For example this statement seems like it would make a really good epigraph (mutatis mutandis) for Rushdie's The Ground Beneath Her Feet -- a book I finished reading this weekend and which I'm recommending wholeheartedly, by the by -- I wonder if it is some sort of postmodern commonplace. This association of love with absence. Both Rushdie and Wallace I think are very concerned with the irreality of the world about which they are trying to write realistically; and maybe this in a way implies that loving someone (as Maria loves Ormus, as otherworldly Rai loves otherworldly Vina) is a way of escaping into their reality from your own irreality, of becoming a ghost. (And this in turn can be seen as a metaphor for the process of reading the novel and identifying with its characters, coming full circle.)

The irritation I felt at Rai's voice throughout the first part of the novel faded about halfway through (indeed about the time I figured out what was making me feel irritated, I started to feel more sympathy for him) -- and in the last 150 pages or so I really started loving his voice (which changed a bit at that point in the story -- he grew in a way that brought more sincerity into his voice).

posted afternoon of October 23rd, 2012: Respond
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Saturday, October 20th, 2012

🦋 On the river

posted evening of October 20th, 2012: 1 response
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Saturday, October 13th, 2012

🦋 A filthy bird is a happy bird

A mix tape (is mix tape the right term here? Something like a playlist but including readings and videos as well as music...) (and whew! there is something unfamiliar about blogging in English!): The ordering of the playlist is my own chain of memory (with proddings from others) starting from chapter 7, "More than love", of The ground beneath her feet.

  1. Ormus speaks. I have been liking this novel while being rubbed a little the wrong way by the narrator's voice -- Rai seems a little off to me, a little cynical and annoyingly, smugly verbose. I found quite striking the short piece in the middle of this chapter that shifts into Ormus' voice, and into him quoting his father's voice. His mention of vultures and of Attar, and of Prometheus, got me into a "classical birds" frame of mind. Ormus speaks, read by The Modesto Kid
  2. Martha McCollough's splendid video, One eats the sweet fruit, the other watches.
  3. Attar's poem in Fitzgerald's stellar translation, The Bird Parliament. (This would be an amazing poem for reading out loud -- I tried that earlier and got about a ¼ of the way into it... I may have to upload a recording of this to SoundCloud.)
  4. Dave Holland's Conference of the Birds. (thanks for the link, John!)
  5. I'm also put in mind a little of Borges' mysticism, in a way I have not been by this novel so far -- the bits of magic in Rai's narration have been undone by his glibness. Specifically The Theologians I guess, though I don't recall there being birds in that.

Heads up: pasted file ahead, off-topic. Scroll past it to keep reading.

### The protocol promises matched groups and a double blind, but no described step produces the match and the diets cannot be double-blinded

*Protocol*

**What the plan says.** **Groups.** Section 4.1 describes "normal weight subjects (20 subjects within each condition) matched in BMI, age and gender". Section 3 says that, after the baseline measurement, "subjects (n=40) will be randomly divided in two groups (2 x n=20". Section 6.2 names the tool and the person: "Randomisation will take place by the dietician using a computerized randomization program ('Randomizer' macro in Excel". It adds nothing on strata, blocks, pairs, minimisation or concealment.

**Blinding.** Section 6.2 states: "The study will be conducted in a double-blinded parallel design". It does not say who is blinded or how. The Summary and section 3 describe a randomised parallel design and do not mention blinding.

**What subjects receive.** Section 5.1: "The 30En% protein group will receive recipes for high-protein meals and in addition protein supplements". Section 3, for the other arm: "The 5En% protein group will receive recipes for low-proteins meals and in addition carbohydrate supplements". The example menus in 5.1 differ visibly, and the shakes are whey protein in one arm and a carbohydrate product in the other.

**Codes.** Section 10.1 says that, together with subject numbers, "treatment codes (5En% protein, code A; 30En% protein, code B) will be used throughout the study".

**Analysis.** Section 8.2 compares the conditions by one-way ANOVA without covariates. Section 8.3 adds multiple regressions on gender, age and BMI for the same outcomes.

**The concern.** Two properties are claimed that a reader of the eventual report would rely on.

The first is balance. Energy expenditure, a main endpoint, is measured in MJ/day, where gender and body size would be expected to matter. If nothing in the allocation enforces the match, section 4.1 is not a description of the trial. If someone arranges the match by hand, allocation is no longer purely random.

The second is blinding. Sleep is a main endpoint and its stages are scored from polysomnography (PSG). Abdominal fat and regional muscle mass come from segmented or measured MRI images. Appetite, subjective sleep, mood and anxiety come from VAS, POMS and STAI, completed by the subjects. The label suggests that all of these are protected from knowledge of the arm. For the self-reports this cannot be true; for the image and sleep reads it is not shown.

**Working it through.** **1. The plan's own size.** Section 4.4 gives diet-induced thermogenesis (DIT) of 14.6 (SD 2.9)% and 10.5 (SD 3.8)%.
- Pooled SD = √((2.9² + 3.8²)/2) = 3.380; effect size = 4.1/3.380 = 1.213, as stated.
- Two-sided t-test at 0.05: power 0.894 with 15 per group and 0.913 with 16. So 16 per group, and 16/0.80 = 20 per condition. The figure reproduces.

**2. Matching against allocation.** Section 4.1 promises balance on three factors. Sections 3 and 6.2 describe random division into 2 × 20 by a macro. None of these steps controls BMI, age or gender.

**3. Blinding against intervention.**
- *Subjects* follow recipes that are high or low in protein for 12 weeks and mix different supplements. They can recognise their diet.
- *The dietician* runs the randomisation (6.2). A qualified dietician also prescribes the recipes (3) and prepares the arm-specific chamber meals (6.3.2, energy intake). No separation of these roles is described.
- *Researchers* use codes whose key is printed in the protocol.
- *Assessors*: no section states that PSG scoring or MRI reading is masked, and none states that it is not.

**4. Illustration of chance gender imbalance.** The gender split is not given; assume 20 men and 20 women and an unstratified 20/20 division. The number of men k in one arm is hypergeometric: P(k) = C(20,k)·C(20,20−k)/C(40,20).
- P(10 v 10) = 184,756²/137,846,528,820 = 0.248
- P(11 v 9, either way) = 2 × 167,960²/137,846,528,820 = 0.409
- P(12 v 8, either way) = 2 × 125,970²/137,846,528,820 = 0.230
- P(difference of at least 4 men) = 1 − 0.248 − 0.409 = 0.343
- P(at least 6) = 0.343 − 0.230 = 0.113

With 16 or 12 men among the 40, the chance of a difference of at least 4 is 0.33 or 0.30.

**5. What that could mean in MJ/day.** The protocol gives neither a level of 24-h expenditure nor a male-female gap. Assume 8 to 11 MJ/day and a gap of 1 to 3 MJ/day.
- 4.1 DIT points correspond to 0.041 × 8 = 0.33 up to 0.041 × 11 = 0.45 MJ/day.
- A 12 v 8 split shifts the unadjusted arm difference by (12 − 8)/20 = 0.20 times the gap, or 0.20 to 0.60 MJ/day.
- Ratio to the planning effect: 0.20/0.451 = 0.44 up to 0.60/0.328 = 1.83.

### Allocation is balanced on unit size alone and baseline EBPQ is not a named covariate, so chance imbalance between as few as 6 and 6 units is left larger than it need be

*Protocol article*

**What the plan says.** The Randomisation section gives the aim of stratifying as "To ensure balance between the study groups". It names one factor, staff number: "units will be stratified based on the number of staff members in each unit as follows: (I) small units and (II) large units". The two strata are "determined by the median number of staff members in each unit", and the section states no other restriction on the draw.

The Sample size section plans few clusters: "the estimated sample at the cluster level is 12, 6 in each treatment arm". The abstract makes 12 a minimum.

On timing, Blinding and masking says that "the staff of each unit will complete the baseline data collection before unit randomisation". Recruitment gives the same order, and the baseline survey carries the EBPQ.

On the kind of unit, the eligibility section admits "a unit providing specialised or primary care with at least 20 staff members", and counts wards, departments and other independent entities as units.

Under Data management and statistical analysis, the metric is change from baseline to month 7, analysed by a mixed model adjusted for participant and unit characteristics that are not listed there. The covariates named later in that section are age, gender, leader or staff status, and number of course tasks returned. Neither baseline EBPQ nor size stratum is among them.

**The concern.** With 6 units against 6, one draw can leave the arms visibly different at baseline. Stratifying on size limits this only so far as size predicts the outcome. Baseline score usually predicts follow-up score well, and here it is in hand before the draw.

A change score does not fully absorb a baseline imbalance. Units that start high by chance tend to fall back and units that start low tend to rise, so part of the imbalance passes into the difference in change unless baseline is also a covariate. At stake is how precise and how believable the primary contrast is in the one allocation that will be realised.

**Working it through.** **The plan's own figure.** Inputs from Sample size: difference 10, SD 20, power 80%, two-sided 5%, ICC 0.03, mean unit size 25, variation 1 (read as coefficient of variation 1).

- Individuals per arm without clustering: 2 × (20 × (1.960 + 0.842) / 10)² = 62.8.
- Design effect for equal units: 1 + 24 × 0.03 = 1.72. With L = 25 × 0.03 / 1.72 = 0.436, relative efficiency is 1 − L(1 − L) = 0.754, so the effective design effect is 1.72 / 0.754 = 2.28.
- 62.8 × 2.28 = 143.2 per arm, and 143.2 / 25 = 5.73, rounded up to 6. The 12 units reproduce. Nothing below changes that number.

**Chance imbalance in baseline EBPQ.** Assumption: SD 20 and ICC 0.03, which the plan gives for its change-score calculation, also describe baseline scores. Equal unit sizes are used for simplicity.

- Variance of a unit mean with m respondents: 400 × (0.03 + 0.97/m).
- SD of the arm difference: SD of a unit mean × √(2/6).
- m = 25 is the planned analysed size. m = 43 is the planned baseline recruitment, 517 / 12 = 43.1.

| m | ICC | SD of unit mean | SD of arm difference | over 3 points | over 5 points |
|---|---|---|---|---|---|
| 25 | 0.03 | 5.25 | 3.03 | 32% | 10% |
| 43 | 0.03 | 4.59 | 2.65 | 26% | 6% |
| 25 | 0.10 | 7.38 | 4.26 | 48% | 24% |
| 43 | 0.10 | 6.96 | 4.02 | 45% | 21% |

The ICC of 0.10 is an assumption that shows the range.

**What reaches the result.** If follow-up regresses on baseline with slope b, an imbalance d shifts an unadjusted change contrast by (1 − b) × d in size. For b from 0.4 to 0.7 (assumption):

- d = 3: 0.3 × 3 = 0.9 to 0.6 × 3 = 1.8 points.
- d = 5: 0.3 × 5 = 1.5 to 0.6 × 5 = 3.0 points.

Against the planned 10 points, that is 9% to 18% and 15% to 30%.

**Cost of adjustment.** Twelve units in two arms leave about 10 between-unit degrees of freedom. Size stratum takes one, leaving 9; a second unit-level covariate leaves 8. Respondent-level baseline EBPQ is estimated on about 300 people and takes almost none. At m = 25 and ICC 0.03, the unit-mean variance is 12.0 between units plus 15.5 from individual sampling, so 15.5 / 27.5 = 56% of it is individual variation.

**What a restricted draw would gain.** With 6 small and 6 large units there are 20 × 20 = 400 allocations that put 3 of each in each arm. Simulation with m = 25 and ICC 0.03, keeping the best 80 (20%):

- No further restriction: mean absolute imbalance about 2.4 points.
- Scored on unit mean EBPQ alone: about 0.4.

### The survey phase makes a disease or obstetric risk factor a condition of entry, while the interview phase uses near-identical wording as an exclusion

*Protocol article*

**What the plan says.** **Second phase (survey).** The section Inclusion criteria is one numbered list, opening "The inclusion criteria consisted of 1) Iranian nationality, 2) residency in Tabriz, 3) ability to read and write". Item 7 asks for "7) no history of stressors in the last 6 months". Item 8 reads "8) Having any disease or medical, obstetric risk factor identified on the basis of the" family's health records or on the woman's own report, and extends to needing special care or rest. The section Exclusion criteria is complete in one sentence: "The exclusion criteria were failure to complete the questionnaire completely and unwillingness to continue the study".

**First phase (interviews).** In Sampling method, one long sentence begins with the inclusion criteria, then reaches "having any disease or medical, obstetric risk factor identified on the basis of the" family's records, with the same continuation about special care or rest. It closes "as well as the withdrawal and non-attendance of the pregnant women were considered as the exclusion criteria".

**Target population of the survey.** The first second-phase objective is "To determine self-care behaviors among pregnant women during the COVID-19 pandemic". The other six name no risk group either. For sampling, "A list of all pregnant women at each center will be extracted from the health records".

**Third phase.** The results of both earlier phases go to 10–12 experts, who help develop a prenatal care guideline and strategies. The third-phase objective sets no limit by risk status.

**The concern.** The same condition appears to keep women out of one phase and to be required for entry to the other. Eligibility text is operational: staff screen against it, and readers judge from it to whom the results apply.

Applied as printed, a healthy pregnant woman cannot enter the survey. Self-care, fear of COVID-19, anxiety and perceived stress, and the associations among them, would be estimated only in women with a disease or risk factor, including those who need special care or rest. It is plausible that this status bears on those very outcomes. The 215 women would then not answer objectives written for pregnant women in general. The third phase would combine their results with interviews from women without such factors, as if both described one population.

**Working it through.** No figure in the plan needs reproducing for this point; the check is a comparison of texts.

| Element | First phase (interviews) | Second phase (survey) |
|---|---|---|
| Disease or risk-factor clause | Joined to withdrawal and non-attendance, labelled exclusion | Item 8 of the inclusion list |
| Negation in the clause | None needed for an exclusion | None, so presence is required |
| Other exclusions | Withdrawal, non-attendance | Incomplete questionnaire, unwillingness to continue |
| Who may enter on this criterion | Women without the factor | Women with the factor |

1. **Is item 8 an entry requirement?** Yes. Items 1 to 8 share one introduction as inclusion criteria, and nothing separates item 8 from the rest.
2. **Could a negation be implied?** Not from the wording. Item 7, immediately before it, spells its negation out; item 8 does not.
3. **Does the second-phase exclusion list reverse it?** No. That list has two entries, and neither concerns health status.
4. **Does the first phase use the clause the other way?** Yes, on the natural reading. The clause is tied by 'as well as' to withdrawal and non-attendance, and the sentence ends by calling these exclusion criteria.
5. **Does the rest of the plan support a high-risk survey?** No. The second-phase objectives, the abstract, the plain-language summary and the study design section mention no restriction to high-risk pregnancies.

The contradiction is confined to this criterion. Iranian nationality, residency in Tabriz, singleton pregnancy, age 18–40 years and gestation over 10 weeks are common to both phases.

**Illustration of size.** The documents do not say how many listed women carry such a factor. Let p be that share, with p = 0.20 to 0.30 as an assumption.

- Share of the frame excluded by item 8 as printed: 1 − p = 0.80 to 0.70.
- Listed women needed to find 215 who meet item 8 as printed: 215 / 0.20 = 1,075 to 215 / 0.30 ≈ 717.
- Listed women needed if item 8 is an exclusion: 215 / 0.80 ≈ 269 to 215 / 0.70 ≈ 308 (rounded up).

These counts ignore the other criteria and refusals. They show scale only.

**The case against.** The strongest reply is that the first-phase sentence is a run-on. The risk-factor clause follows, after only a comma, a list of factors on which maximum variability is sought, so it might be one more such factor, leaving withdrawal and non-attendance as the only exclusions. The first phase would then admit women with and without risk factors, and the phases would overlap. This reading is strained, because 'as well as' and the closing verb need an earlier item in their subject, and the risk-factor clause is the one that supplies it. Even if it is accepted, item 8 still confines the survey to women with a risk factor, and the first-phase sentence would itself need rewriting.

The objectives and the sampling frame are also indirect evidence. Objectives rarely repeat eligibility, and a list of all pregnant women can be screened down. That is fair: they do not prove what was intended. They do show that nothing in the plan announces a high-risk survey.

More in comments.

posted morning of October 13th, 2012: 4 responses
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Friday, October 12th, 2012

🦋 Nubes y sol

dos paisajes de nubes, a lo largo de mi viaje a casa esta noche: sobre East Orange y al muelle en Hoboken.

posted evening of October 12th, 2012: Respond

Saturday, October 6th, 2012

🦋 Si puedes oír, escucha.

Un poema (o tal vez dos poemas, no estoy completamente seguro respecto a la división) por The Modesto Kid. (borredor)

azul es la lluvia que cae todos
los Avriles
sobre mis casas y pueblos y ciudades
entre mis líneas longitudinales
penetra la lluvia
y fluye en arroyos
hacia charcos
(y no se congela, no es bastante frío)
en eses charcos podrían suceder asombras y milagros.
Veo ahora al fondo del corredor oscuro
puerta desconocida abriéndose. Afuera
gesticulan los árboles mojados; nos llaman a venir.

Si puedes oír, escucha.
Si puedes escuchar, cavila.
Cavilaré esas cosas de nuevo aprendidas,
ésas las que me has dicho
esas ideas antropógenes
que cazan y se acostan ociosos
sobre la cama que es mi cerebro
cogitaré largo
mejor que no me detenga
sin nunca entender
por qué me has dado
esas lecciones y
ideas tan extrañas
ideas que a mi mirada la llaman
hacia direcciones no bien conocidas
y que entre si no se pueden en total
hay inconsistencias adentro de esa tela de realidad:
por ejemplo: por qué no aceptarías
el deber lo que adeudes
a Machado y a Saramago
y a la historia entera del verso escrito
te comportes como si fuera la poesía
tu invención propia
(How can you say such a thing?)
(¿Por qué me dices tal cosa? y ¿cómo pudieras tal cosa decir?
Por favor no me falsificar. Amigo.)
Pues bien, reconocemos a la influencia y a la belleza de poetas pasados y los celebramos. Y ¡no de mala gana! Qué va, de ninguna manera. Amamos nuestros maestros y maestras y no tenemos ningún deseo, ellos a rechazar.
Lo todo estoy pensando mientras caigo
mientras caigo tan melifluemente, tan ligera, casi
involuntariamente --
Tuviera tiempo para hacer reverencias a los relicarios los que
estoy pasando en caer
si fuera un creyente. Soy viajante más bien,
recorro las playas del sol
y las mares de la luna.

posted afternoon of October 6th, 2012: 1 response